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How do you usually write the lyrics of your songs?

It can go one of two ways, either I sit down at the piano and words will just sort of fall out depending on what’s been on my mind. Or I’ll put some time aside on the train or in a café to try some stream of consciousness writing on a particular topic or theme


In your opinion, what is the most important thing in songwriting?

Honesty. Nothing speaks to an audience more than something truly believable, something they can relate to from their own experience even if it’s not an exact replica. I love beautiful metaphors, creative rhymes, cryptic clues as much as anyone else but personally I value the hard hitting impact of honesty and vulnerability through lyrics.


Are you ever scared of revealing aspects of your personal life/experience to strangers through your music?

Hugely, one of the main things that held me back from releasing this music earlier was the fear of other people’s opinions, fear of opening myself up to the world creatively and personally and being rejected. Around September last year I had to make the conscious decision to let go of all the anxiety that was slowly winding itself around my record and my ability to perform.


What is the best lyric that you ever wrote (the most meaningful for you)?

I wrote a song called Salvation when I was eighteen about my struggles with Bipolar II and how I felt completely overpowered by the weight of my disorder; at that point in my life I thought it was inevitable that I was going to go young, to put it lightly. “When I reach the gates of heaven and hell, all I’ll ask is ‘did you find what you were looking for?’”


What inspired “Go and Get Over”?

I’ve always felt as though this song felt out of the sky but of course that’s not entirely true. I was driving home late one night and was improvising melodies to keep myself awake and the lyrics that began to form during the car ride are the ones you hear in the song. I was having trouble moving on from someone that had never quite let me go, and I didn’t realize until I wrote that song how much I was struggling with the concept.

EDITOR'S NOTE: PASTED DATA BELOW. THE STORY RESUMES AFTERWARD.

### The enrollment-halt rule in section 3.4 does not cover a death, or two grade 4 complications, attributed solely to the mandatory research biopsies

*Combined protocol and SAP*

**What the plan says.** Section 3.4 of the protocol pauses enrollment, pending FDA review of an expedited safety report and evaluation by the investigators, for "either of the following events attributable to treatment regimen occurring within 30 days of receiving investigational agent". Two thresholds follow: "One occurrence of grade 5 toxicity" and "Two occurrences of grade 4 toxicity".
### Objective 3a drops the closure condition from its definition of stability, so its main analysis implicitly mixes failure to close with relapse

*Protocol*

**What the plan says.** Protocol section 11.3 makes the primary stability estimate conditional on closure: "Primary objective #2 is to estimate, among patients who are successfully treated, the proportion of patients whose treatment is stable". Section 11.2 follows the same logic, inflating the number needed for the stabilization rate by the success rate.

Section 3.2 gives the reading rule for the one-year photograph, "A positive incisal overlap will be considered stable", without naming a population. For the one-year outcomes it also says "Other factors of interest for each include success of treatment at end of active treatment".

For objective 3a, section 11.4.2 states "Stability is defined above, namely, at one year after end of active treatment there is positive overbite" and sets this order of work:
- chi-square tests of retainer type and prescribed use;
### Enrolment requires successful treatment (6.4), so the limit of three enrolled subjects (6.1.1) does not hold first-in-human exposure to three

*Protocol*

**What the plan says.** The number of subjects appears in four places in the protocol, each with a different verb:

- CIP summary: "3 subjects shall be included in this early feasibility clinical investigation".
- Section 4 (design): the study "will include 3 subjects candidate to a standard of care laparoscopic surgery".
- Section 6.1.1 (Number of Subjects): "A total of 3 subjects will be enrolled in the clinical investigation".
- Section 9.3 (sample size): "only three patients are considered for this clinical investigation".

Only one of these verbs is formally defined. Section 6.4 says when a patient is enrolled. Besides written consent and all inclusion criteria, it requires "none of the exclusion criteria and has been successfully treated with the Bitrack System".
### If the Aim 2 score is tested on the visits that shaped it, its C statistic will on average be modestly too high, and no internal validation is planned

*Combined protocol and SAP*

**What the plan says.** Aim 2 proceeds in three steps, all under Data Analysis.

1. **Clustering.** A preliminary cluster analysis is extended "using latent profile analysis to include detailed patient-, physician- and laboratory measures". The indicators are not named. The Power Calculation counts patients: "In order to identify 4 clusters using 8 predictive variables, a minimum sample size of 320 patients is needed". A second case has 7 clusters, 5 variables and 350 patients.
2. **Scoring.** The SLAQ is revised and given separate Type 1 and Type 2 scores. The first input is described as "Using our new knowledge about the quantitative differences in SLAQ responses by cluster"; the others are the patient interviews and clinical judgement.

What was the best moment of your career? And the most difficult one?

The best moment of my career – being halfway through a gig and seeing a small group of people singing along to the lyrics of one of my originals. I nearly fell off the stage.

The most difficult time in my career – I wouldn’t say there’s a particular moment I can pin-point, but those moments of self doubt after perhaps not getting the gig, or not being able to finish the song, or losing inspiration or direction. Having to pull yourself out of those moments will likely always be difficult but on the plus side, I’m getting better at it


What are your plans for 2018?

Go hard, then go harder. It’s taken a long time for me to get myself in the right place mentally to open up to the world musically and on a personal level, and now that I’m there I’m not slowing down. I’m so looking forward to launching the single at The Wesley Anne on the 13th of July, and beyond that I’m just hoping to perform as much as possible and hopefully co-write with some incredible Aussie talent.


Please answer the first thing that comes to your mind:

  • Define, in one word, your sound: Raw
  • The best show you ever played: Headliner at The Brunswick Hotel June 2017
  • The one thing that you must have in your backstage: Positivity
  • The soundtrack of your childhood: Moonshadow by Cat Stevens
  • Your favorite song lyrically speaking, but not written by you: And So It Goes by Billy Joel
  • Last question is “unusual”, we want to know your best relationship advice: Listen to each other, sort it out before you go to bed, and if all else fails write an album about it.
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